I will say, the first time I ran a big race, I was the second to last person to finish. I was so disappointed in myself. My husband though pointed out to me that where I finished didn’t matter because I DID finish, something in itself that should be the focus of the accomplishment. That experience really helped push down my competitive side. I have a lot of running friends. They all run further and faster but in the end, we are all running the same race and accomplishing our own goals is what matters. 🙂

    Posted by Heather C | January 10, 2014, 8:02 am
    • Thank you for the comment Heather and I agree with your husband you are a hero just for running the race. It is so hard not to compare ourselves to others, especially with social media letting us know too much about everyone to compare ourselves but not enough to know the whole story. I couldn’t run a race to save my life! Cheers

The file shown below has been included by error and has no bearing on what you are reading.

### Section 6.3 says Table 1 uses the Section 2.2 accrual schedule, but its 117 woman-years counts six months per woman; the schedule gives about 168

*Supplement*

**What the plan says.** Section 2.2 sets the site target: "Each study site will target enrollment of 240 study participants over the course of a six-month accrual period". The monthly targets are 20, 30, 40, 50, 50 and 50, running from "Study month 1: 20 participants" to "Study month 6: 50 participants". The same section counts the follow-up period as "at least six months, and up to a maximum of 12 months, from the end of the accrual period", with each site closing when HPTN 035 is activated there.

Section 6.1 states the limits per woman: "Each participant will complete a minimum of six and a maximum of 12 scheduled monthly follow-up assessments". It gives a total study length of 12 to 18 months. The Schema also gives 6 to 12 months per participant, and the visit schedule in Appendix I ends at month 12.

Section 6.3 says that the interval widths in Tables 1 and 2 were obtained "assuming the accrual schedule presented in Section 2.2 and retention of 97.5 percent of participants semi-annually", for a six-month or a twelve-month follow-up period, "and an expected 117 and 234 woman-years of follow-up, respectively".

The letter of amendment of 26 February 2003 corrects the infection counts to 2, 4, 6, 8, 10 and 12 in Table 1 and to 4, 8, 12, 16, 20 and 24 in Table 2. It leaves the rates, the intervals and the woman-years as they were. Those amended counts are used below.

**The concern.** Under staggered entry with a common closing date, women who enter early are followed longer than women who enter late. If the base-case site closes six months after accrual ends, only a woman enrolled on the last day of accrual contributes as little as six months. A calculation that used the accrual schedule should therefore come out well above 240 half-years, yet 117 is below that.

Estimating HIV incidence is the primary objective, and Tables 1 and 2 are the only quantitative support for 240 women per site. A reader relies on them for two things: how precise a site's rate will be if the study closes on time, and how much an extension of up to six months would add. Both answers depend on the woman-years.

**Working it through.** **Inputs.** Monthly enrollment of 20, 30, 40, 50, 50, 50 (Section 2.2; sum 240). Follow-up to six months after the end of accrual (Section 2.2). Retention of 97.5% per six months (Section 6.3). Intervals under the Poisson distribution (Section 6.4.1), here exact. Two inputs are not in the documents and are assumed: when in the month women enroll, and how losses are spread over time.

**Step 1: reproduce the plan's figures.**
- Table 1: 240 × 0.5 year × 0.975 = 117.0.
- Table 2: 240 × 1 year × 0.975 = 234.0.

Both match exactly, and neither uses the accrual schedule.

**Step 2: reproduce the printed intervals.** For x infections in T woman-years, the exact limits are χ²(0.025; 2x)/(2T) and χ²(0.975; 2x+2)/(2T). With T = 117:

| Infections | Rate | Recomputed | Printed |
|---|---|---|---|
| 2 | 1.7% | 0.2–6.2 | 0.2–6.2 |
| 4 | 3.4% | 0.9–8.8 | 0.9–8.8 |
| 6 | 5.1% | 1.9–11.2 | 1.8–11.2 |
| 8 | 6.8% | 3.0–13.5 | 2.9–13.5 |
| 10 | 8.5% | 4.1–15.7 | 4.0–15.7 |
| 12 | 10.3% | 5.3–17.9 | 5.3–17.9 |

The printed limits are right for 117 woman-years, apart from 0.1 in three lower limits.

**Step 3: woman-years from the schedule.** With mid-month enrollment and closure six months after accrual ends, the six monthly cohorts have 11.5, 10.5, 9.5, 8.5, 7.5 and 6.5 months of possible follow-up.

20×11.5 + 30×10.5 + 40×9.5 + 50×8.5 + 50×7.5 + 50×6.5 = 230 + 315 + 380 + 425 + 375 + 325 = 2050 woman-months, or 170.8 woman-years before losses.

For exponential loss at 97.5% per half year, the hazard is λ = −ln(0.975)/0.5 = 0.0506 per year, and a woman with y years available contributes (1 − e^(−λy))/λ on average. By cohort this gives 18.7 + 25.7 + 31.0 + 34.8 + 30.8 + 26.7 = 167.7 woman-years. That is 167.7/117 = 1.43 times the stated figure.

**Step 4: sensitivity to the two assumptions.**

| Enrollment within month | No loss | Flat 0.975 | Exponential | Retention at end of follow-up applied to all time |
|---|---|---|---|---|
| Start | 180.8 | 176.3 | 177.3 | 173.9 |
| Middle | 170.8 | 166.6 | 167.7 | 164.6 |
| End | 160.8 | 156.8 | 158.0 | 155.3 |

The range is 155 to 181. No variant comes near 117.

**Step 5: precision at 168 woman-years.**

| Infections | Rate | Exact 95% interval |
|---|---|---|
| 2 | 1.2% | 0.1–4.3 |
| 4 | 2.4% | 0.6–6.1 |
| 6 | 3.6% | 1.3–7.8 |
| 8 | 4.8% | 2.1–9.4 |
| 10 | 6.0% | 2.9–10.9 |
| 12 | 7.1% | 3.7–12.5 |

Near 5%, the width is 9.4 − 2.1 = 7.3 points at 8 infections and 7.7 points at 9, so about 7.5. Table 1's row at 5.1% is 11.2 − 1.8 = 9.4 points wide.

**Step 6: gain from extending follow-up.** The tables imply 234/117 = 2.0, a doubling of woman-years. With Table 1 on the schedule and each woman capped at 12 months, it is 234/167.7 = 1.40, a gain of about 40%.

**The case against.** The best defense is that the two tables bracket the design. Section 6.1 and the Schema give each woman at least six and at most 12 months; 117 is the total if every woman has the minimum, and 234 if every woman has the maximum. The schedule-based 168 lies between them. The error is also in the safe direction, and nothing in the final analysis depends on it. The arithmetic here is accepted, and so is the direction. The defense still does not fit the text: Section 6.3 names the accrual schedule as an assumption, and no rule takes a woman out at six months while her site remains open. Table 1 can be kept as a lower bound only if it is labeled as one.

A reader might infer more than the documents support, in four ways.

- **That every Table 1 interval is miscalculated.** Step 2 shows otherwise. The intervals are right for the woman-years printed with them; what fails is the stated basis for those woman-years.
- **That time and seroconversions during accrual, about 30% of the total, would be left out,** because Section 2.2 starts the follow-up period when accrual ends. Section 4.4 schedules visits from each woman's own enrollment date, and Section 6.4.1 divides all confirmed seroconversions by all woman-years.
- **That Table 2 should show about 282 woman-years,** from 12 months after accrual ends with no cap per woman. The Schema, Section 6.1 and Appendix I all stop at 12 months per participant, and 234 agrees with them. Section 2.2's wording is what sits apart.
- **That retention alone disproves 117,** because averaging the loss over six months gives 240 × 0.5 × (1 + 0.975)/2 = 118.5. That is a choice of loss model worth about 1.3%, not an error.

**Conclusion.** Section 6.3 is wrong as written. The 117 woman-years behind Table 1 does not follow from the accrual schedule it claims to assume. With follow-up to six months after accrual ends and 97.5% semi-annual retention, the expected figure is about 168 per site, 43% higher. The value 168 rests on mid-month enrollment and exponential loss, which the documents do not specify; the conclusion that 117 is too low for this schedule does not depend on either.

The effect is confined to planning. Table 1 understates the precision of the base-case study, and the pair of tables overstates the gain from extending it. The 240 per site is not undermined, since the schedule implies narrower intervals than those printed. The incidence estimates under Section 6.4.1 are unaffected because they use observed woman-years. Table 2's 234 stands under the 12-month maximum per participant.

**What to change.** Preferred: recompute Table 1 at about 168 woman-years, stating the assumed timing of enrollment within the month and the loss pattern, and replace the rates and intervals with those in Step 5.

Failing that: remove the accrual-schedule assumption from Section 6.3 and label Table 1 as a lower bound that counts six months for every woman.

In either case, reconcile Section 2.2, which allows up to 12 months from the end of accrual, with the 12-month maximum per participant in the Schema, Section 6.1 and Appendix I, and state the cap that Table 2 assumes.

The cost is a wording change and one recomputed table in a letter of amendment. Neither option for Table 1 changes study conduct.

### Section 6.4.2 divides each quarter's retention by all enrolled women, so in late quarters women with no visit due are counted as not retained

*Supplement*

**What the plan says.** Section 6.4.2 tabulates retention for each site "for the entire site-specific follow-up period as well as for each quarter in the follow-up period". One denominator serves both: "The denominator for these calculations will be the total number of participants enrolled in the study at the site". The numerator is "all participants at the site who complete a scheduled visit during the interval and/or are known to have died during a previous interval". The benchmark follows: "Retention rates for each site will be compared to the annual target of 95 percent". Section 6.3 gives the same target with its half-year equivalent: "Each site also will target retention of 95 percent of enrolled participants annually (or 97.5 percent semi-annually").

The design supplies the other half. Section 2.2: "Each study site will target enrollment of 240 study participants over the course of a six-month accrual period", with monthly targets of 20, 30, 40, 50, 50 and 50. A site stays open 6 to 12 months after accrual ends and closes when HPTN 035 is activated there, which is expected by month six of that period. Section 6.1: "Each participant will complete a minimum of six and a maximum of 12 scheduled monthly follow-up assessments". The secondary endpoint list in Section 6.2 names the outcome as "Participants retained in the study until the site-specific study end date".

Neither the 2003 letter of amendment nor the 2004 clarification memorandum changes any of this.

Posted by Shannon | January 10, 2014, 1:24 pm
  2. Love the beautifully written and inspiring article, Shannon. These are very subtle difference in the way we interact with our kids, but can have such a huge impact on how they perceive themselves! One of the best things we can do as parents is work on *ourselves* first and I can see how much effort you are putting into this. It’s a long and sometimes difficult journey, but in the end always, always well worth it — congratulations on starting this journey and good luck with finding success and satisfaction in every step of it 🙂

    Posted by Sumitha (@afineparent) | January 10, 2014, 9:37 am
    • Thank you so much for the insightful comment and the compliment. I find you so inspiring and have been telling everyone about your site. I am humbled that you would visit my little blog. Namaste 🙂

      Posted by Shannon | January 10, 2014, 1:27 pm
  3. This is so true and indeed very hard to do at first. And I totally agree with Heather, can you just imagine the rise in productivity if managers and bosses used the same principle towards their employees!

    Posted by mommytrainingwheels | January 10, 2014, 12:34 pm